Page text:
Across the twentieth century, national controversies involving Asian Americans have drawn attention to such seemingly unremarkable activities as eating rice, greeting customers, and studying for exams. While public debates about Asian Americans have invoked quotidian practices to support inconsistent claims about racial difference, diverse aesthetic projects have tested these claims by experimenting with the relationships among habit, body, and identity.
In The Racial Mundane, Ju Yon Kim argues that the ambiguous relationship between behavioral tendencies and the body has sustained paradoxical characterizations of Asian Americans as ideal and impossible Americans. The body’s uncertain attachment to its routine motions promises alternately to materialize racial distinctions and to dissolve them. Kim’s study focuses on works of theater, fiction, and film that explore the interface between racialized bodies and everyday enactments to reveal new and latent affiliations. The various modes of performance developed in these works not only encourage audiences to see habitual behaviors differently, but also reveal the stakes of noticing such behaviors at all. Integrating studies of race, performance, and the everyday, The Racial Mundane invites readers to reflect on how and to what effect perfunctory behaviors become objects of public scrutiny.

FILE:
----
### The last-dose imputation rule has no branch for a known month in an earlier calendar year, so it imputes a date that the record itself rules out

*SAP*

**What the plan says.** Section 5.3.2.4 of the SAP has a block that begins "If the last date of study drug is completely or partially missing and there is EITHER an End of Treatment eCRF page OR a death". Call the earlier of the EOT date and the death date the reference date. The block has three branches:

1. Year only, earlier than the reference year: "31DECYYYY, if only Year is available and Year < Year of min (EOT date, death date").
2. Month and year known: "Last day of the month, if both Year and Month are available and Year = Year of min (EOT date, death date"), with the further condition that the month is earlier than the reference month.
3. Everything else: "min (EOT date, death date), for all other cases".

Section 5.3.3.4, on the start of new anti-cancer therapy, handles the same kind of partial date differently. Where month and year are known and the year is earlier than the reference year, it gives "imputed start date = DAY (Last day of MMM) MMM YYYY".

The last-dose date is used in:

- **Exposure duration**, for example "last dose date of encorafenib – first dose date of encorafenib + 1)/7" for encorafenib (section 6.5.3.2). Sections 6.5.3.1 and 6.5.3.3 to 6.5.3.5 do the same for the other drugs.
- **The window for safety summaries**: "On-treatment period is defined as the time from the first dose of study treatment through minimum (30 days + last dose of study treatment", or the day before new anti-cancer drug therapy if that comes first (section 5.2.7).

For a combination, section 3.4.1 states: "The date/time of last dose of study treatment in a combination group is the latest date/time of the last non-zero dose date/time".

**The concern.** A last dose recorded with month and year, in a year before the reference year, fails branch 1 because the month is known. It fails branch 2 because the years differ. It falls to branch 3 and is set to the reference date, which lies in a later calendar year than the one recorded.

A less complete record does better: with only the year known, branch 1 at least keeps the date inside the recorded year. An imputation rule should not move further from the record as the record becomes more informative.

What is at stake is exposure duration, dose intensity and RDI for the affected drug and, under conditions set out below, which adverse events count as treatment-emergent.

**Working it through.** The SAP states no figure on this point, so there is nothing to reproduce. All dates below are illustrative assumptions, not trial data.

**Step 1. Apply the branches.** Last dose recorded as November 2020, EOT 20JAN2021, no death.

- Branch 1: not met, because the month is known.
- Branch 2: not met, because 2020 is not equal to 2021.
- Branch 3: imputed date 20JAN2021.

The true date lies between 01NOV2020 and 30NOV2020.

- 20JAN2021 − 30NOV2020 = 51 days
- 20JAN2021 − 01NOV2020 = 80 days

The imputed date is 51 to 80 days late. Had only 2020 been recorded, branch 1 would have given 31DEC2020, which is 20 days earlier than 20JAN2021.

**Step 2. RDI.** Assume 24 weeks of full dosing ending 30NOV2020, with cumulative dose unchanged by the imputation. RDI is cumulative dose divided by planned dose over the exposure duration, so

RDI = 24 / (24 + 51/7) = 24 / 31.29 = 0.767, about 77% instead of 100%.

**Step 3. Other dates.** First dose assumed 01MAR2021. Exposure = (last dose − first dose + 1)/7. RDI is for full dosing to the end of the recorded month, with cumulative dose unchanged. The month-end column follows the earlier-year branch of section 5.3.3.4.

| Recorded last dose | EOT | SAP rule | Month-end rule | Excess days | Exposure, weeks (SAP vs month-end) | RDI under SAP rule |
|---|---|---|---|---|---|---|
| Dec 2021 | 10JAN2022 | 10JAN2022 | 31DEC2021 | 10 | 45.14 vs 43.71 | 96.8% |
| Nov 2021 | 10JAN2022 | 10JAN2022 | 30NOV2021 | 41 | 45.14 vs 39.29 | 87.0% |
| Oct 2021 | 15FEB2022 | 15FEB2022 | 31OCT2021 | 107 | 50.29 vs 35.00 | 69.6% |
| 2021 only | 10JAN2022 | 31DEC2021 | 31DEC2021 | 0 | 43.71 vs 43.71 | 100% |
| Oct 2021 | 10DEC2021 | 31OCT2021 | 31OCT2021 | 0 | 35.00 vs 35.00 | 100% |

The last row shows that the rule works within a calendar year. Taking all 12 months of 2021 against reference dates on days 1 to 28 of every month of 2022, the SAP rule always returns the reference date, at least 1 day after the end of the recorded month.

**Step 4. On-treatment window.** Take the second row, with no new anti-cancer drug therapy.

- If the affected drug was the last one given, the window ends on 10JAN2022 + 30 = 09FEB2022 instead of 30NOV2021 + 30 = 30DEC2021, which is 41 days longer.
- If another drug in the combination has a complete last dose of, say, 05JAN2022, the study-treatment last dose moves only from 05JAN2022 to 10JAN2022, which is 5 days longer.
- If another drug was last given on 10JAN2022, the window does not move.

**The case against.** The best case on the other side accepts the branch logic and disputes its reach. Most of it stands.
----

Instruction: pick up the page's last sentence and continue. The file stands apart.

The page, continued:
"Kim’s methodology throughout reminds us that scholarship is its own practice and the 'theoretical elasticity' demonstrated in these studies highlights the complexity of Asian American cultural works and their unfolding critical praxis."
“Impressive and compelling, The Racial Mundane defamiliarizes everyday behaviors in order to expose the racial formation of Asian Americans. In this beautifully rendered, standout book, Ju Yon Kim breaks new ground, opening the theoretical framework of race and performance in original and exciting ways.”
—Shannon Steen, author of Racial Geometries of The Black Atlantic, Asian Pacific, and American Theatre
“A beautifully written and original discussion of Asian American performance and the politics of the everyday. The Racial Mundane illustrates how Asian Americans, whether historically marginalized or celebrated as model minorities, have come into the public eye, and will surely open up important new dialogues on Asian American culture and racial representation.”
—Josephine Lee, author of Performing Asian America: Race and Ethnicity on the Contemporary Stage
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